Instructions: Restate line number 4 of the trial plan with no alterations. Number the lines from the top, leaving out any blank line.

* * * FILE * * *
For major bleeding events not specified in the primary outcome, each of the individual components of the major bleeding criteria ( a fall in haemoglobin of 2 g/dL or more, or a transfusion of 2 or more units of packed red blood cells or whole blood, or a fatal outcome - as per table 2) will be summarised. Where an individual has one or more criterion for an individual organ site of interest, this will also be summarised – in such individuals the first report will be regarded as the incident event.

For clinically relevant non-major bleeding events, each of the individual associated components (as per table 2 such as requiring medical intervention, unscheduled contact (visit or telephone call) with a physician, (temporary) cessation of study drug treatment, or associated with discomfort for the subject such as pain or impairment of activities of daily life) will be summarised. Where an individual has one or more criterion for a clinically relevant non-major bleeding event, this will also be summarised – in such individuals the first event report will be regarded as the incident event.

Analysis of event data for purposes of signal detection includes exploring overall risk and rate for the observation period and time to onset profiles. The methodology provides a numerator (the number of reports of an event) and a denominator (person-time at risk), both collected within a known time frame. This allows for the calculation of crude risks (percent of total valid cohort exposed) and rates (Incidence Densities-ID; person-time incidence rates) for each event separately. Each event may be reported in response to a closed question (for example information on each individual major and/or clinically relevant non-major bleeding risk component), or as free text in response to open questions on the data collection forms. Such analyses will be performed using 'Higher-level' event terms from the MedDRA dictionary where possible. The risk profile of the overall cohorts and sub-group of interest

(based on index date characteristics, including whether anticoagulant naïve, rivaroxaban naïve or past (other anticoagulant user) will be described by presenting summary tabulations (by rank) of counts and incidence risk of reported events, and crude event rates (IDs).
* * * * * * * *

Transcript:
(based on index date characteristics, including whether anticoagulant naïve, rivaroxaban naïve or past (other anticoagulant user) will be described by presenting summary tabulations (by rank) of counts and incidence risk of reported events, and crude event rates (IDs).